southtownstar
SWEET 
Weather Updates

McGrath: Pvt. Tillman and our Memorial Day conundrum

Tillman

Tillman

storyidforme: 66803137
tmspicid: 9115205
fileheaderid: 4160469

Updated: June 26, 2014 6:35AM



President Benjamin Harrison (1889-93) said without irony that Memorial Day was a time to rejoice in the victorious battles in which soldiers gave their lives. He asked that flags not be flown at half mast for such a “joyous, thankful, triumphant commemoration.”

Consider, on the other hand, that Switzerland does not have such a holiday. Nor does Liechtenstein or two dozen other neutral nations that have historically and assiduously avoided going to war.

Yet, Memorial Day remains our official holiday for honoring men and women killed while serving in the military. By and large, the victims have been young Americans, their lives cut short owing to the decisions of political leaders to wage war with other countries.

Think about it: Human decency obliges us to honor nearly 2 million men and women who perished in all the wars throughout our history, from the American Revolution, with about 25,000 killed, to our most recent war in Afghanistan, with about 7,000 dead and counting.

It’s why Memorial Day, known as Decoration Day in Harrison’s era, first was observed during the Civil War with the placement of flowers on graves. The tradition continued on an annual basis until it was declared an official national holiday in 1971.

But is there a danger that Memorial Day compels us to justify past wars, no matter how wrong, to bestow purpose to those lives lost in fighting them? Do the festive parades, speeches, picnics and flag waving glorify and pave the way for more wars?

In the Vietnam War, for example, roughly 58,000 members of my generation came home in body bags. The U.S. presidents of that era could have opted for neutrality, for zero fatalities.

Instead, the prestige of presiding over wartime victory, assumed to be a certainty because of history and American exceptionalism, led Eisenhower, Kennedy, Johnson and Nixon to pursue an ugly Asian conflict with ill-defined goals. And the mindset of validation enabled them to persist against the advice of policy consultants and an ever-increasing number of protesting American citizens.

It’s tragic enough, if in honoring our war dead, we imply permission for future wars. But it is flat-out criminal when the U.S. government deceitfully exploits our war dead for the same purpose.

The obvious most recent example was the cover-up of Army Pvt. Pat Tillman’s death by friendly fire in Afghanistan in April 2004. Tillman was a professional athlete who left fame and wealth as a member of the National Football League so he and his brother could join the Army Rangers and fight the Taliban following the 9/11 terrorist attacks.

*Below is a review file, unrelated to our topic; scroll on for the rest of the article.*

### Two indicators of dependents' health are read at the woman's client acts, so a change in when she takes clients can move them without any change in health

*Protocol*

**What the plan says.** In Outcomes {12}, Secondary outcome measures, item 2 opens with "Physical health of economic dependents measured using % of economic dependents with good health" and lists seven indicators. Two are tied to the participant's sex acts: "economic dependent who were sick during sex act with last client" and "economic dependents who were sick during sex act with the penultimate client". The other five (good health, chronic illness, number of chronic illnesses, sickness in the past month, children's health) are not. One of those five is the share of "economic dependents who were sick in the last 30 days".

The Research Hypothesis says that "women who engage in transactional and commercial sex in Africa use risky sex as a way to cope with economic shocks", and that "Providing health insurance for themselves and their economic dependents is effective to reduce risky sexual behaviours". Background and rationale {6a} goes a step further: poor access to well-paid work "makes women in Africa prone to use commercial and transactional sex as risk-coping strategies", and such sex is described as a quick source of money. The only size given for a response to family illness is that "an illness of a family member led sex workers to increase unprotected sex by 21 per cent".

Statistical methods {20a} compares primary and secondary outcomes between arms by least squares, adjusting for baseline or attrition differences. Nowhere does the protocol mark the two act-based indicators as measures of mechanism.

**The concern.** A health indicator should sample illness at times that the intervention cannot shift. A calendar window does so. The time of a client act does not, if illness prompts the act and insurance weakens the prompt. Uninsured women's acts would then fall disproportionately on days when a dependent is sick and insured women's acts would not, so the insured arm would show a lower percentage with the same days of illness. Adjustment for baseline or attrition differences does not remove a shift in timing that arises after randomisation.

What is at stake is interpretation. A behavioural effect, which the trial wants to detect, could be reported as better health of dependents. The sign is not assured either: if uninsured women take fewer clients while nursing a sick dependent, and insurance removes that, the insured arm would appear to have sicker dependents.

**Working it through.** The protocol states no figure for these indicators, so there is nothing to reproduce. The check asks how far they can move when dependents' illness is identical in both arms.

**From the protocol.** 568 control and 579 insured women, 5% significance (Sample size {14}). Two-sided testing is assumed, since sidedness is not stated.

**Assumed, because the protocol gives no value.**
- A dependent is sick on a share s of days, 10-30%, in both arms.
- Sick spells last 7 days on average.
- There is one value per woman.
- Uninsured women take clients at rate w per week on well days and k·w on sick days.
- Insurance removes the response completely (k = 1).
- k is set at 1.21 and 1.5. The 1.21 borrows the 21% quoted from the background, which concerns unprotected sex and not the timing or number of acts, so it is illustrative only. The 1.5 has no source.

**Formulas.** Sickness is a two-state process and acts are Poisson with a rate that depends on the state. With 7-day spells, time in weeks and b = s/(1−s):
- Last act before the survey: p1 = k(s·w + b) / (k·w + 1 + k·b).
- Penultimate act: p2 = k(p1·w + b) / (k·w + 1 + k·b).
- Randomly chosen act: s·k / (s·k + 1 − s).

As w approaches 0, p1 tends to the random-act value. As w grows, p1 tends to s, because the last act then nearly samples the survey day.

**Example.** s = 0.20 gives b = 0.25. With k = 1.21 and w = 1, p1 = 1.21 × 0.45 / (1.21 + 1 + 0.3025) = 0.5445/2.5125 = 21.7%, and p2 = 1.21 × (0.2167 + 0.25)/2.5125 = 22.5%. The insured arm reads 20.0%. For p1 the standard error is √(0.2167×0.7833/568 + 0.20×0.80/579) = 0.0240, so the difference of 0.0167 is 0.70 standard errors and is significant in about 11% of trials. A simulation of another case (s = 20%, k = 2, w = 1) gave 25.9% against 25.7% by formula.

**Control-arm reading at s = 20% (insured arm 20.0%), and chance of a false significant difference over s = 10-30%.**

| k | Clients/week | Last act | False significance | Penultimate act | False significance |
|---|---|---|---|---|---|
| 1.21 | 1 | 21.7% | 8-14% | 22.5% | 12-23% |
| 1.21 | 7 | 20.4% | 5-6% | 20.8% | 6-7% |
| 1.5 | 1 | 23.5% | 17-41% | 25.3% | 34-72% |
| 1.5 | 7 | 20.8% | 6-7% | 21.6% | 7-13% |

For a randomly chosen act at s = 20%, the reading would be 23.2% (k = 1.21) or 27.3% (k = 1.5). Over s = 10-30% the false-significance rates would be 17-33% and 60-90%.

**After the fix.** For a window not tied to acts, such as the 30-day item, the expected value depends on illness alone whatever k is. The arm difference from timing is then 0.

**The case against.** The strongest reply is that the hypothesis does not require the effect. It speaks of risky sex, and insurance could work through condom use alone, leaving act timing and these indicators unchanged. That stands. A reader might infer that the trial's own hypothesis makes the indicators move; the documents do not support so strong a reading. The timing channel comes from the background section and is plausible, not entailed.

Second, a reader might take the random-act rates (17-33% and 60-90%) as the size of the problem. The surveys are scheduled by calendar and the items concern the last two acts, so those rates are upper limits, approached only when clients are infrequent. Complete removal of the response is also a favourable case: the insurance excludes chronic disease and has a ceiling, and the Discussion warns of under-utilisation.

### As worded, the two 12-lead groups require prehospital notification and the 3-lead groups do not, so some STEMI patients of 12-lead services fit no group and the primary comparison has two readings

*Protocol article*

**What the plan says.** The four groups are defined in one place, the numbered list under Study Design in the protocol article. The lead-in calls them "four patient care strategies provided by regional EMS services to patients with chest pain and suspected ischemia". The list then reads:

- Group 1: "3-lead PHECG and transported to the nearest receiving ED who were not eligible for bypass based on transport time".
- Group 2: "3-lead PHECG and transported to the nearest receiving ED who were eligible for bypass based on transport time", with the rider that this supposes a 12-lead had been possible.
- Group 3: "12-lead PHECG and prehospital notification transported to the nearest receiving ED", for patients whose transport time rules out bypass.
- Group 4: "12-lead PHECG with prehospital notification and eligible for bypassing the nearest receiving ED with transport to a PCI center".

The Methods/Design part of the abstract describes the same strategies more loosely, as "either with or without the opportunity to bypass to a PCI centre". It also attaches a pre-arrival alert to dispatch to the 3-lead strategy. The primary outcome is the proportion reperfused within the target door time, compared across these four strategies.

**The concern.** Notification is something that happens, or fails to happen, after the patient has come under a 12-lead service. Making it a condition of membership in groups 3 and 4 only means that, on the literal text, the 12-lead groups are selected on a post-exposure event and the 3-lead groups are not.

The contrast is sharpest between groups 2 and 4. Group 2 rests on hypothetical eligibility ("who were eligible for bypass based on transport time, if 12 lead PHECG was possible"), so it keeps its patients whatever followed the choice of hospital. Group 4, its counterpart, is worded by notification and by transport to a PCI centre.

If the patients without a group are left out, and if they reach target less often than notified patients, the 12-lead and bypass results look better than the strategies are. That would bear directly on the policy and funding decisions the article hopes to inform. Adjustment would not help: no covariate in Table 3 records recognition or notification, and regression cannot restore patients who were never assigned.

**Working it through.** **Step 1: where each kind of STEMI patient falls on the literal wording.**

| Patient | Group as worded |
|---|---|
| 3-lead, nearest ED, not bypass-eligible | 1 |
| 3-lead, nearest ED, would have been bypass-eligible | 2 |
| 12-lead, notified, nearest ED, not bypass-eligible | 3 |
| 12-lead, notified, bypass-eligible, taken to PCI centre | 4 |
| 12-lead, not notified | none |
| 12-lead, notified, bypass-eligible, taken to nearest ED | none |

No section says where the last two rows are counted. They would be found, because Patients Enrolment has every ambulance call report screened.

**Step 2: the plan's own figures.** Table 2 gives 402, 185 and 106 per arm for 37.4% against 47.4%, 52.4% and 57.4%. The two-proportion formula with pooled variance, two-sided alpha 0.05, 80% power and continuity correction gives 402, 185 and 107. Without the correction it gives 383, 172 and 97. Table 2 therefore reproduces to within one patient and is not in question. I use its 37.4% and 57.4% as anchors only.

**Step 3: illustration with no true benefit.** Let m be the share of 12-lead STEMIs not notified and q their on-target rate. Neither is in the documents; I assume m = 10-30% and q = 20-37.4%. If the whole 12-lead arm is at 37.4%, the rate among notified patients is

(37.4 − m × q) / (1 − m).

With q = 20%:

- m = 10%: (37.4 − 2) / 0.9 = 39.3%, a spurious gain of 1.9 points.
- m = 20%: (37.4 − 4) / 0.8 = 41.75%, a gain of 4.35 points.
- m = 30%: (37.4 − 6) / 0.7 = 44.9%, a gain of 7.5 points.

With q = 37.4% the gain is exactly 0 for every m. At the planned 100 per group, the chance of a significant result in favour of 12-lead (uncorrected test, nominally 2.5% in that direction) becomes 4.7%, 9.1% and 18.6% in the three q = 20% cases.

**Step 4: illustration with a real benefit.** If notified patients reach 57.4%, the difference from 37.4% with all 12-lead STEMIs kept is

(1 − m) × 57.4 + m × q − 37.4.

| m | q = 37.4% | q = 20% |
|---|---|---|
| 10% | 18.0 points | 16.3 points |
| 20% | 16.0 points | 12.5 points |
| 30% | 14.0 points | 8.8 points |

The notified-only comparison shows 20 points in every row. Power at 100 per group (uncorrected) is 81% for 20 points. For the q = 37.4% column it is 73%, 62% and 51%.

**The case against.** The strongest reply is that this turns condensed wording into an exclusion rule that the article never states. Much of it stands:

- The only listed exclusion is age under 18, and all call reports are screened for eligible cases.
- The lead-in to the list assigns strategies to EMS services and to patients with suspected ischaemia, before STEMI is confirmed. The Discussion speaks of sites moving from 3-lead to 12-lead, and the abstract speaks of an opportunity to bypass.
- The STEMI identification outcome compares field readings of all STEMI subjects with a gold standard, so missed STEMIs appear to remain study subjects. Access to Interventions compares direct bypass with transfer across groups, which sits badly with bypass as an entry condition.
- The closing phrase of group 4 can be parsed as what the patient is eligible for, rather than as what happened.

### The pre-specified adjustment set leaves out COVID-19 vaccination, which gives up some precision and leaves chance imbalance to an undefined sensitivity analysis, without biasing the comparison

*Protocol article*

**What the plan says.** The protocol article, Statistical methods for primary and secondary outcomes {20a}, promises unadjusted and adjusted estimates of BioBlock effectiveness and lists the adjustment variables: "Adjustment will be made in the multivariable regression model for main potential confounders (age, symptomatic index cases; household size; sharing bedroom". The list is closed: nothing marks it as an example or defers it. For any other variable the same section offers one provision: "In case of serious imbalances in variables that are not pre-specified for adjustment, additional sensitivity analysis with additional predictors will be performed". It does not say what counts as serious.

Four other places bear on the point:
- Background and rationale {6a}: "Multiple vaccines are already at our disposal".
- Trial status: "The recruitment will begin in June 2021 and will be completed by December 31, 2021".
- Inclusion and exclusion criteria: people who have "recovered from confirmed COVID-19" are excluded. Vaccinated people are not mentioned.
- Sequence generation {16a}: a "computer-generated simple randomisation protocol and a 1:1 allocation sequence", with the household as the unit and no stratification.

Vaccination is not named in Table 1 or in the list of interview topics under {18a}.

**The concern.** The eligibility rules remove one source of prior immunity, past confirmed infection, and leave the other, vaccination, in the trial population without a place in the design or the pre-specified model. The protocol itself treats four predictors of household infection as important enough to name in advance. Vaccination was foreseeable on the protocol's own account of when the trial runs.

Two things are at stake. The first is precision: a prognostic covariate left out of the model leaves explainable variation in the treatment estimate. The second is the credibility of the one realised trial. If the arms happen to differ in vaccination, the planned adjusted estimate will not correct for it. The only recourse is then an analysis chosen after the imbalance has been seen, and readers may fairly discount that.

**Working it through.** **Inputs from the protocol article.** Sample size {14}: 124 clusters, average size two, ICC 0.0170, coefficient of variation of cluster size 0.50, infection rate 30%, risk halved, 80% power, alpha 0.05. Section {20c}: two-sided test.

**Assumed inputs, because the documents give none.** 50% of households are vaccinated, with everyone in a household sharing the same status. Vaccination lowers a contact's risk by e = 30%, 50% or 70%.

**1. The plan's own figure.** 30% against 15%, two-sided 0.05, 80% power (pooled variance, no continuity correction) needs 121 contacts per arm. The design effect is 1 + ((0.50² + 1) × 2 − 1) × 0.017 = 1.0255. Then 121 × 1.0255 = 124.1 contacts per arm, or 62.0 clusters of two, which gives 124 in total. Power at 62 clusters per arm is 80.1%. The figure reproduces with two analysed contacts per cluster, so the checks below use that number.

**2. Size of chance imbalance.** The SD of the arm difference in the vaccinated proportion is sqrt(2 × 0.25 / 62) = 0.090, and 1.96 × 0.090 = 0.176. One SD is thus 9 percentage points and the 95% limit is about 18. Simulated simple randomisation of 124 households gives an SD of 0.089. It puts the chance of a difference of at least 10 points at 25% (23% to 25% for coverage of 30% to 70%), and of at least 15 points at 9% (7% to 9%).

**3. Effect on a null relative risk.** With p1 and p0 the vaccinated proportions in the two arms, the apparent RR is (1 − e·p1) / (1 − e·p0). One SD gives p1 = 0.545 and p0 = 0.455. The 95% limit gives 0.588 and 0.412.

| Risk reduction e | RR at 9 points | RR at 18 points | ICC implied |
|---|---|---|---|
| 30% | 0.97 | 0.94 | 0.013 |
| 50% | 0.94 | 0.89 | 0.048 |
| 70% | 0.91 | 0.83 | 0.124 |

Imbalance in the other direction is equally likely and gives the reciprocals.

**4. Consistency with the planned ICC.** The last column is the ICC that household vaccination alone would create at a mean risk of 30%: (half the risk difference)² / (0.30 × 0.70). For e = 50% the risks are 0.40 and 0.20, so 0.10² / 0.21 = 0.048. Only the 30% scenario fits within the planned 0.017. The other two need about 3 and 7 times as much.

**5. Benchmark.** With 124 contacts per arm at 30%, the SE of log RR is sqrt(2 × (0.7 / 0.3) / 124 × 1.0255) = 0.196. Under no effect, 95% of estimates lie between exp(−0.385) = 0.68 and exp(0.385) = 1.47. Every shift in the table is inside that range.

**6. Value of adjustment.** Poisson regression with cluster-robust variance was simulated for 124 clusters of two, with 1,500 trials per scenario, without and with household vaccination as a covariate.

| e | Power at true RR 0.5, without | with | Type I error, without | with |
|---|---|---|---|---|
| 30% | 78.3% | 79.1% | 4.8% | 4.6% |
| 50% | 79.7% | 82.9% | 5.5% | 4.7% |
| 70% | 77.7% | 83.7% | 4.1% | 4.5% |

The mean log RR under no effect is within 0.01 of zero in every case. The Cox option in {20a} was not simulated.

After he was mistakenly shot to death by members of his team that had split up while on patrol, the Army concocted a fiction in which it posthumously awarded Tillman a Silver Star for acts of heroism that preceded his killing by enemy combatants.

Director Amir Bar-Lev’s documentary film “The Tillman Story” (2010) chronicles the lies told by the military to the Tillman family and to the American public to use the dead soldier’s celebrity as a “propaganda tool” for then-Defense Secretary Donald Rumsfeld and the Iraq War, in the words of Tillman’s mother, Dannie.

And the media was complicit in the false memorializing. Ann Coulter and Sean Hannity of Fox News, for example, proclaimed on-air that they did not believe Tillman’s fellow Rangers and his family members who had said that while he volunteered to fight in Afghanistan, he was critical of the U.S. incursion into Iraq.

The Tillman debacle may also serve as a cautionary tale for the upcoming Benghazi investigation, in which politicians, under the guise of compassion for the surviving family of slain U.S. Ambassador to Libya Christopher Stevens, seem poised instead to exploit his life and death for political gain.

Therefore, in view of our history in war, of both its shame and its valor, let’s decline President Harrison’s invitation to rejoice on Memorial Day. Let’s instead keep it a day of mourning in the hope that we have many fewer soldiers to mourn in the future.

David McGrath, a former resident of
Evergreen Park and Oak Forest, is an emeritus professor of English at the College of DuPage.



© 2014 Sun-Times Media, LLC. All rights reserved. This material may not be copied or distributed without permission. For more information about reprints and permissions, visit www.suntimesreprints.com. To order a reprint of this article, click here.